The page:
"It feels like the bad guys are winning."

We all have those moments where it seems like we did the right thing, someone else did the wrong thing, but we end up getting screwed. Doing good and not seeing the reward sucks by itself, but adding an antagonist to the mix who appears to "get away with it" makes the matter infuriating. Where's the fairness? Where's the justice? Where's a super hero to come save the day?

Back to that blog. I didn't publish it, because I instantly felt like a hypocrite. Here I am, telling you to find joy in the Christmas season, yet, at the same time, I'm stockpiling bitterness. It was time to pause. So, rather than absent-mindedly peddle inspiration, I did a little work on me first. Maybe a few of these thoughts could help you too.

First, in the face of Monday, I got moving. I was already serious about getting back in marathon shape, but this workout session had some fire to it. Indignation is quite an energy boost, in case you didn't know. I was stronger than ever. And then, wouldn't you know it, that energy burned off like a rocket, and I was left with some of those bad feelings broken off in the atmosphere.

Second, I talked it out. As soon as I got the news, I texted, emailed, Whats App messaged, and Snapchatted everyone who knew our situation. You know, sympathy can never be overrated. Some times you just need someone with whom you can commiserate. A simple, "Man, that's rough. I'm sorry" can go a long way. It always does for me.

Third, there are no bad guys and good guys. It seems that way, but human beings are far more complicated than that. The person I vilify is somebody's best friend. Someone I consider a saint is probably a holy terror to anyone else. Perspective changes everything. Not to mention that we battle people in seasons. Maybe this season they are desperate and crazy. Perhaps if we'd met at different times in our lives, none of this would have happened. Who knows? All I know is that I alleviate a lot of pressure when I stop with the binary fairy tale roles and see people as they are: flawed and human, just like me.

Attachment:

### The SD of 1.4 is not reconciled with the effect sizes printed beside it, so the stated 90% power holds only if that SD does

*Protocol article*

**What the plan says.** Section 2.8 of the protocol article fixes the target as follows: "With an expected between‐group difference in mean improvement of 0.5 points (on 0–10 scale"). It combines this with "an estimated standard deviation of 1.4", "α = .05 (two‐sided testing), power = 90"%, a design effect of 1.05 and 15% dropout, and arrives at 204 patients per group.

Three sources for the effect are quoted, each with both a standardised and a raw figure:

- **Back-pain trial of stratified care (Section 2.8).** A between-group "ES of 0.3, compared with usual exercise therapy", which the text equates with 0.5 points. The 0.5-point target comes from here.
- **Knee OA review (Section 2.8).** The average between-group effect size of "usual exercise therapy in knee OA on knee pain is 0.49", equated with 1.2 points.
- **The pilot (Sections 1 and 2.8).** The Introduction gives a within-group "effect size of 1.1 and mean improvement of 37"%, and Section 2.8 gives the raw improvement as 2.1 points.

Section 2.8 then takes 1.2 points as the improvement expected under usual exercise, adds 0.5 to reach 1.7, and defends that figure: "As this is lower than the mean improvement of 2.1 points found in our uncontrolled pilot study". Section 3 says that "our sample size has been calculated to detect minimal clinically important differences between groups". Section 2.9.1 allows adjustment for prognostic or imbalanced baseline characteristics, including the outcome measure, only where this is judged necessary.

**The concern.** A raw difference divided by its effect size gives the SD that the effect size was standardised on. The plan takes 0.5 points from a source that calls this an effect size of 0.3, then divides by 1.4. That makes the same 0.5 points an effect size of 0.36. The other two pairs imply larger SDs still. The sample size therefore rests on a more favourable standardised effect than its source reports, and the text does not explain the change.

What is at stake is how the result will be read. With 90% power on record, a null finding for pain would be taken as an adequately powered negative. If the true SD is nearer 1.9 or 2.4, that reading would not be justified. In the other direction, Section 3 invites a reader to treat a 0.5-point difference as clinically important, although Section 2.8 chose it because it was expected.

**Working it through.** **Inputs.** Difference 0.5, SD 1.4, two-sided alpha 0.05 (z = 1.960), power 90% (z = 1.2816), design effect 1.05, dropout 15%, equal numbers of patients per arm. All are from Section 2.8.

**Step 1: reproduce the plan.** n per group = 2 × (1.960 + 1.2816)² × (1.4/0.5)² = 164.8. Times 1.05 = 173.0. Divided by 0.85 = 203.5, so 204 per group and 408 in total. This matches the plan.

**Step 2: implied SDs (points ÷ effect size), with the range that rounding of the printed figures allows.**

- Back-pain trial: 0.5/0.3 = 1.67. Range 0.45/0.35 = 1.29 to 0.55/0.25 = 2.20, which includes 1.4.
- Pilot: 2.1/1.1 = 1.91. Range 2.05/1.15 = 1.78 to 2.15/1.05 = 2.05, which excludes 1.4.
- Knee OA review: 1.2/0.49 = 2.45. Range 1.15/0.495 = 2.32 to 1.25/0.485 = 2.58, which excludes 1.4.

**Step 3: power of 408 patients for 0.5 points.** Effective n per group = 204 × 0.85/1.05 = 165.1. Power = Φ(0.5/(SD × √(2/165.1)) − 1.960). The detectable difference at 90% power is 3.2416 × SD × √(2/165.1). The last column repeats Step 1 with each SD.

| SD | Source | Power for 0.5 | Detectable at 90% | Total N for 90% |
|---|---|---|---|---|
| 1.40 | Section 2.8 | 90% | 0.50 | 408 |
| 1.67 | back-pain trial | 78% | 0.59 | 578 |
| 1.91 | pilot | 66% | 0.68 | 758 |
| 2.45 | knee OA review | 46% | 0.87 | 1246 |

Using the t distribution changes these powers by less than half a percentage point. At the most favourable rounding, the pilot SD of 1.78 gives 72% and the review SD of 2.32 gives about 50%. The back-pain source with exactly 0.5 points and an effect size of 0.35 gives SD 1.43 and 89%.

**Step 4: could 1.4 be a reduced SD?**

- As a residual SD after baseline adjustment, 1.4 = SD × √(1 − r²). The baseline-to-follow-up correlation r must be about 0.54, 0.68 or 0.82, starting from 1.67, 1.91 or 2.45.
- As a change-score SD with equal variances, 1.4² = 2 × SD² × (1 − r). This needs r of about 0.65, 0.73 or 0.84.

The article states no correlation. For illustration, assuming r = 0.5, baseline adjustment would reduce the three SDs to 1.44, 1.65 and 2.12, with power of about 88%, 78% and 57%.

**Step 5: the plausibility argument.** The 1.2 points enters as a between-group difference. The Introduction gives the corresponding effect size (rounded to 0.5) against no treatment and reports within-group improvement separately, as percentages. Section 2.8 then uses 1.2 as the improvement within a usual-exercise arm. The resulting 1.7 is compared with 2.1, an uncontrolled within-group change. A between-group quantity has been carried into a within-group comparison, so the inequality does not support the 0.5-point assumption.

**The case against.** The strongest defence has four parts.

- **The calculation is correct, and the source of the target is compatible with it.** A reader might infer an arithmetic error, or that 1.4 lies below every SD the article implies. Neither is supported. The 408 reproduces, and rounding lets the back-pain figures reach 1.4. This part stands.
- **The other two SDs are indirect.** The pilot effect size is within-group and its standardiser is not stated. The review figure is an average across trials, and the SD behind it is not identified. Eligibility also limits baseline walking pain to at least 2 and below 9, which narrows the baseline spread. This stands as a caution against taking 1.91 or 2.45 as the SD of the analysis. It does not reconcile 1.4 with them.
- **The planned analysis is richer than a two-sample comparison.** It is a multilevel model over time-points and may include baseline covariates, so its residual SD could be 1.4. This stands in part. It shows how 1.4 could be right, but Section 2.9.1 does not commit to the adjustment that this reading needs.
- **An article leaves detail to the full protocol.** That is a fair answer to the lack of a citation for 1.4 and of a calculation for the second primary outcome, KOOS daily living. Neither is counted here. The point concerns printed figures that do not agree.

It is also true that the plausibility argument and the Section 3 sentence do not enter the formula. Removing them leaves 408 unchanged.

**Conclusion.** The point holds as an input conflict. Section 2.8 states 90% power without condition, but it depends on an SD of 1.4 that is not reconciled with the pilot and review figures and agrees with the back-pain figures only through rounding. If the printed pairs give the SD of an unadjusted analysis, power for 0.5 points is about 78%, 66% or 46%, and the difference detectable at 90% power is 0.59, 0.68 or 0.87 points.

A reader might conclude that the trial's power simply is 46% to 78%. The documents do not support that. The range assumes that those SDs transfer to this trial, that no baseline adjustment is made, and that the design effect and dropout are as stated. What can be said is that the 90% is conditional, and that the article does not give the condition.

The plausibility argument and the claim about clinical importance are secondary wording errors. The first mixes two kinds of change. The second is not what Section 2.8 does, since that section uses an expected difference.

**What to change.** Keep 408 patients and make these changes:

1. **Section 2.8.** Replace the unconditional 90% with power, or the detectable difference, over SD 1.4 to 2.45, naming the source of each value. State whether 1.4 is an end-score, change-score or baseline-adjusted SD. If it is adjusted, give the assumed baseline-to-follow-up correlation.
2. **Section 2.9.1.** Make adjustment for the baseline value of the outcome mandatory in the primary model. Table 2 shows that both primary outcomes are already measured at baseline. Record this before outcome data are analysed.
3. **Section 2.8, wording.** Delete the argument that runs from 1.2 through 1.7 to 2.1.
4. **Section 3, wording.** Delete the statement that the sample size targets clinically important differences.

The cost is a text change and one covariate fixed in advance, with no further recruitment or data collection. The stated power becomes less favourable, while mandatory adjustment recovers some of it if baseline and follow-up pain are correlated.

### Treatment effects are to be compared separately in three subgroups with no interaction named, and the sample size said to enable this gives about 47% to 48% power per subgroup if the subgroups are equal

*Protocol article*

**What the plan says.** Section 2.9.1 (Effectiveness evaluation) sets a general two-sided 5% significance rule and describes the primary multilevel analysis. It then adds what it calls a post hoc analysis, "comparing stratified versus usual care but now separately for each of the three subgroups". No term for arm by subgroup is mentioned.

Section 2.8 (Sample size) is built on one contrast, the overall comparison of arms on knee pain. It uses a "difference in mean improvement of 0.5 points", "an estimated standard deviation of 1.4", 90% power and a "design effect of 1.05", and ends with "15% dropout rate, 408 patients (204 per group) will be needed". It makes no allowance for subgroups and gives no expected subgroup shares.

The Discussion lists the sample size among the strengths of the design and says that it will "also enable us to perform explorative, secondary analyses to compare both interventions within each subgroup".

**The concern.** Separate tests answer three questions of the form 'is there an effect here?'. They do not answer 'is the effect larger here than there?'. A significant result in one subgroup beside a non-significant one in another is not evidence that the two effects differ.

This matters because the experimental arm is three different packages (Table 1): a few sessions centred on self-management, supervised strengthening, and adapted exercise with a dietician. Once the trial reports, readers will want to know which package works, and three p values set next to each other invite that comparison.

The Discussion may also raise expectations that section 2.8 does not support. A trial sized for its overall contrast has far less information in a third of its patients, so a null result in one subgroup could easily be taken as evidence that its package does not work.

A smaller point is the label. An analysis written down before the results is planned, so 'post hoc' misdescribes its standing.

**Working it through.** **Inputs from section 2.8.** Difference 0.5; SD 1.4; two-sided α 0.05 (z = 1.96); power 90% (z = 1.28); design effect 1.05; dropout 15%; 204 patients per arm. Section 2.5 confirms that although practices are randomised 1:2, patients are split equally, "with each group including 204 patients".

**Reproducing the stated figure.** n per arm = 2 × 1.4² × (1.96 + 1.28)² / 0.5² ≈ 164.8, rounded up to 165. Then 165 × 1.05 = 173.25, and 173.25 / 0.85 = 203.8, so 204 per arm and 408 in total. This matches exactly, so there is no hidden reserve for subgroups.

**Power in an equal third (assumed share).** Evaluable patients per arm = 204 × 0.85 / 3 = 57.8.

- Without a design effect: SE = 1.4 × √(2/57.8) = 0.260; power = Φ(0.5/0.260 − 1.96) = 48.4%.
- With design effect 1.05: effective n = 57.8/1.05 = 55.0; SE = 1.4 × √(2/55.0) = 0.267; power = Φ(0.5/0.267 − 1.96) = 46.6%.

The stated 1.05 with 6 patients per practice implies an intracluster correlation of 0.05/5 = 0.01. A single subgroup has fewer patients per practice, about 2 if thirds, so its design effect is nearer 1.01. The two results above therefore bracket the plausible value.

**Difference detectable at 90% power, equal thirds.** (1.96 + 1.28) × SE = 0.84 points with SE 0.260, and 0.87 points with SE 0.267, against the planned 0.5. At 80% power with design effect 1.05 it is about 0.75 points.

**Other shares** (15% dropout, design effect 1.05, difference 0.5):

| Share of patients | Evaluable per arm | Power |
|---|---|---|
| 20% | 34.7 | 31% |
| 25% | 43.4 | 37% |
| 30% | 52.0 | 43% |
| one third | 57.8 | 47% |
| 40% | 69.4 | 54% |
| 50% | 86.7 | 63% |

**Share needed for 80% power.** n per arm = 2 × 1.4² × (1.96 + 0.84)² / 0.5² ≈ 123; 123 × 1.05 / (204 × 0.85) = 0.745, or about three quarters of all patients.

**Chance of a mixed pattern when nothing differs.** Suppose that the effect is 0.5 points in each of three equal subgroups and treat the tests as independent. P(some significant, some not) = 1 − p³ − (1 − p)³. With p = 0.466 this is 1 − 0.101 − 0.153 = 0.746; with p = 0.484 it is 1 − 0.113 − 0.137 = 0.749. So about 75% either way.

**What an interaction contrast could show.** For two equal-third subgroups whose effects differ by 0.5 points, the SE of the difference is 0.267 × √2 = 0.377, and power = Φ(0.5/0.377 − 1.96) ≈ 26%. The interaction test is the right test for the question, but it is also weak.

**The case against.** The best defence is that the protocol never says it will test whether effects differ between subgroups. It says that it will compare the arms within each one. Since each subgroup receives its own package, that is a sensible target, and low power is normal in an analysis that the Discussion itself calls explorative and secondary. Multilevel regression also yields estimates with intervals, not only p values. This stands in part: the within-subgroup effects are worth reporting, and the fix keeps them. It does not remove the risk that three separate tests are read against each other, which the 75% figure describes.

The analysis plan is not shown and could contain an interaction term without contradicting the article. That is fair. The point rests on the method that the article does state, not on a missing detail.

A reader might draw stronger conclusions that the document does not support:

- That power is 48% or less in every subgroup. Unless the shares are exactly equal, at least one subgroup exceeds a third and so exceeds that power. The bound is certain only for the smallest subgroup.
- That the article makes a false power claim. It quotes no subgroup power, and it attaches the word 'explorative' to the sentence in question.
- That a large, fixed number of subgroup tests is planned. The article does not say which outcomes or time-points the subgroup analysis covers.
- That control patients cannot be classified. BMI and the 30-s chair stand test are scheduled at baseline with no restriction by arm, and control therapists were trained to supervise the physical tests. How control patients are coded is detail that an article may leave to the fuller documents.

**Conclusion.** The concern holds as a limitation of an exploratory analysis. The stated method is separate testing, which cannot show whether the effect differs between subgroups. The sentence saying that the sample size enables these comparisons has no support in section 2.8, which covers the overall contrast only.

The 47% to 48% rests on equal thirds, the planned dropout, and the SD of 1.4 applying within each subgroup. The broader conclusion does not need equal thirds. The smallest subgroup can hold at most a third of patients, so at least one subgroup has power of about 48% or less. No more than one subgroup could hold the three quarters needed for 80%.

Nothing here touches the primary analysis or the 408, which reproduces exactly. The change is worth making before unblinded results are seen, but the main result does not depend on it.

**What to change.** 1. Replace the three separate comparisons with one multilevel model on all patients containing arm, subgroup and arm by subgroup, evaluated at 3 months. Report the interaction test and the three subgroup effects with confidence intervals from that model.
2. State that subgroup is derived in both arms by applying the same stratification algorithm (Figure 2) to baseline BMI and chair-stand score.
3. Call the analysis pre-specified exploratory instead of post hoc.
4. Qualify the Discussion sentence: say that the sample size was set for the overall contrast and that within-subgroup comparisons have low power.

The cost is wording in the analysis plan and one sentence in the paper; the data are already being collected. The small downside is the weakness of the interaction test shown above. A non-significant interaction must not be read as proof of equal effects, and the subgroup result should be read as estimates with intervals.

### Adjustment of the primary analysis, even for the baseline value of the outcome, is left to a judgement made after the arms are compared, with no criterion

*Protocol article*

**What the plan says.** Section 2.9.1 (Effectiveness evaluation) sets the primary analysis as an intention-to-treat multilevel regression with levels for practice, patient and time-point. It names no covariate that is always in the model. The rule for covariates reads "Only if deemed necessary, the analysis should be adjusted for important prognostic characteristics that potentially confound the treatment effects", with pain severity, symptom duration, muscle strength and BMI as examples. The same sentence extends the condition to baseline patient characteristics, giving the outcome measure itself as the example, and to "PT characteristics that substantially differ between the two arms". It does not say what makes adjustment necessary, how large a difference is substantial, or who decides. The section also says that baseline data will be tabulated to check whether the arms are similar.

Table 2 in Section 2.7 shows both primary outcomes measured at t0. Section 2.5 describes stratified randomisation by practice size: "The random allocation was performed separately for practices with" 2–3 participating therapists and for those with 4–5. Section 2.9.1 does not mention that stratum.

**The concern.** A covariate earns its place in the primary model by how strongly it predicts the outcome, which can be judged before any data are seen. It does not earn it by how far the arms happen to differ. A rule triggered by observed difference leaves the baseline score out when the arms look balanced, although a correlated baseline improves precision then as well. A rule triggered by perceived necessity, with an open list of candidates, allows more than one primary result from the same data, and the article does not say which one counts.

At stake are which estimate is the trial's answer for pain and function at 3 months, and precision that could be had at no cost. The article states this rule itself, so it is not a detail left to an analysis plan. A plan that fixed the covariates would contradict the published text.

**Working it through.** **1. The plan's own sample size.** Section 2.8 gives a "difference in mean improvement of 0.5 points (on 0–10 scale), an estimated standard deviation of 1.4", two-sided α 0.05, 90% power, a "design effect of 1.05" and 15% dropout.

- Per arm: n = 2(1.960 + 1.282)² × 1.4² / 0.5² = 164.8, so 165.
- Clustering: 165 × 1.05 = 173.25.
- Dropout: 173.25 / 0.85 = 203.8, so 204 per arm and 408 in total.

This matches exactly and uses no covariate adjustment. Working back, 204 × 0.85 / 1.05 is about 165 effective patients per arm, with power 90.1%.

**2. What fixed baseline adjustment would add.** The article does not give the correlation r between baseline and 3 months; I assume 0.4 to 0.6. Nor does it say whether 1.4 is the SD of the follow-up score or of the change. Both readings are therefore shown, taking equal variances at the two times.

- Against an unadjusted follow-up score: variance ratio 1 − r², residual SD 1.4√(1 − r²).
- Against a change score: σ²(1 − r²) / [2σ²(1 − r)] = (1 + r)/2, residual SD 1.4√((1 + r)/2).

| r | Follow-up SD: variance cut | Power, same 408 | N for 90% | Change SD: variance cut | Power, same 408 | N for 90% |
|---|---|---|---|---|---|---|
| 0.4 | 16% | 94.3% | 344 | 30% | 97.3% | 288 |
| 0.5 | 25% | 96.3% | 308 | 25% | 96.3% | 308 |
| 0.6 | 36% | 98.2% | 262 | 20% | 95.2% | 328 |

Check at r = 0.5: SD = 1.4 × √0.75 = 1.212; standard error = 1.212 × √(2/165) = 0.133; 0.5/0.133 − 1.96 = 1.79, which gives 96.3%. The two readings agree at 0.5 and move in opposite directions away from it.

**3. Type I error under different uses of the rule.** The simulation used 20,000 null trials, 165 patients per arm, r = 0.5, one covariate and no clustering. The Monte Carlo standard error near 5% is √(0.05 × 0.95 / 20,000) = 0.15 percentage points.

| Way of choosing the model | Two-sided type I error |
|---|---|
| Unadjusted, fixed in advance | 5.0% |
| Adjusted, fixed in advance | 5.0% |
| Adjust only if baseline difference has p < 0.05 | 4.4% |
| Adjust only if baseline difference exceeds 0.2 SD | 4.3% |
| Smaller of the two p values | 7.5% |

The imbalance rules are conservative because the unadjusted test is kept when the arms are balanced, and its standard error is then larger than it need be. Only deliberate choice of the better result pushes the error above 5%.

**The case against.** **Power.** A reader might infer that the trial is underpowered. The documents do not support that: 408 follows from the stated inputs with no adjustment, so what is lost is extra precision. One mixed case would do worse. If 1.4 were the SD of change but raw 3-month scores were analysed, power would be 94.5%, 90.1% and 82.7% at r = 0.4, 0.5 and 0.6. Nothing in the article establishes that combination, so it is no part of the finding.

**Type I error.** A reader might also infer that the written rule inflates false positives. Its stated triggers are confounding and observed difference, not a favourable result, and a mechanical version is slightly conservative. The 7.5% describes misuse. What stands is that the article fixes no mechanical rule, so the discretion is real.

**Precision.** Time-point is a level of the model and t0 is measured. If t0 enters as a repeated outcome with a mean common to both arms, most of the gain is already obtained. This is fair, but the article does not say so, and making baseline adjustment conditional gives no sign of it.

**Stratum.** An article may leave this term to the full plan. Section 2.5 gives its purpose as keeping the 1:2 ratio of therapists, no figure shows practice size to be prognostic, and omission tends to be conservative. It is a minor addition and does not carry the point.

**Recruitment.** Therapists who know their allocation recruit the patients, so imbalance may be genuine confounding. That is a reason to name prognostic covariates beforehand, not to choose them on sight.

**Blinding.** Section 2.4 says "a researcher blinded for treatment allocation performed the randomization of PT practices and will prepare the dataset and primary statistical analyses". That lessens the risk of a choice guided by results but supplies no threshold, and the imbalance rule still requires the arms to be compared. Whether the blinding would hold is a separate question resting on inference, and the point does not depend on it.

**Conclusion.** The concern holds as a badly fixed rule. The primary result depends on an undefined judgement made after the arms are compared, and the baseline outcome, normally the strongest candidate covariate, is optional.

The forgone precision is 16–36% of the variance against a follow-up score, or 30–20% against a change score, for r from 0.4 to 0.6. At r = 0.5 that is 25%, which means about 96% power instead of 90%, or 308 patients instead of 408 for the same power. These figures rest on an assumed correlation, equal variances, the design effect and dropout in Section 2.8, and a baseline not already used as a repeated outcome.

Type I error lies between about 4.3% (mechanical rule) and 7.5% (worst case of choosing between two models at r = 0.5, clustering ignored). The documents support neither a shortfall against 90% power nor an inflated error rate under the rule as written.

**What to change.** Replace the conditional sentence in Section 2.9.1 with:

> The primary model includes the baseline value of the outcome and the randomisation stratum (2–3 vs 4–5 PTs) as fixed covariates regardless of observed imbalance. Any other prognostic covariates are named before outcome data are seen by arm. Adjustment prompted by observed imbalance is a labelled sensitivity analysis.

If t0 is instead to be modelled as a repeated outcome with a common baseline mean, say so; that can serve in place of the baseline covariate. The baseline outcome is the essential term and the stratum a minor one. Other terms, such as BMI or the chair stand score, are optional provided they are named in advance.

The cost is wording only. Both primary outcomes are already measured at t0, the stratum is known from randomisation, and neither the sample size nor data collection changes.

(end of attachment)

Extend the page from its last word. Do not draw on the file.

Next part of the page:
Lastly, there's this business of forgiveness. Doesn't it always come down to that? We don't get the privilege of living happy, well-adjuststed lives and holding on to grudges at the same time. It just doesn't work like that. At a certain point, we have to forgive those who wrong us. Forgiveness can look like a lot of different things, but it almost always includes letting go of the way we want things to be. It's not easy, but it's necessary.

But what about fairness and justice, you ask... First of all, there's no such thing as fairness. Let's get that off the table. It's completely subjective. Secondly, justice works independently of us all. Some call it karma. Others call it universal law. I quote Galatians 6:7. If you sow it, you reap it. So, believing that we are somehow responsible for someone else's comeuppance is foolish. It's not our job.

As I write this, Monday draws to a close. I'm still not particularly happy with today, but I'm probably better for it. I was provided with another opportunity to resist becoming embittered towards things and people that I can't control.

So, what about you? What was your Monday like? Better yet, who's the bad guy in your story? Let me encourage you to find your own path towards forgiveness. Whatever it looks like, go after it. It won't be comfortable, but it's better than feeling despair and it's certainly a lighter load to carry.



The Midnight Worrier

I'm doing it again. I'm up past my bedtime.

I can always tell when I have too much on my mind, because I can't sleep. That says a lot as a mother, because you'd think I'd covet the time that my little one is settled in for the night. Yet, more than once this week and many times in the last few months, I find myself wandering the house after midnight. I wish I could tell you what I'm looking for. It's something between a snack and mental solace.

So, what's going on? Change. Lots of change. While I've learned wonderful lessons, the fallout is that my life looks completely different than it did six months ago. New people. New house. New church. I mean, we're not even in the same region of the country any more. I still can't get used to the fact that they show Jeopardy at 7 here before Wheel of Fortune rather than the other way around. Freaky, man...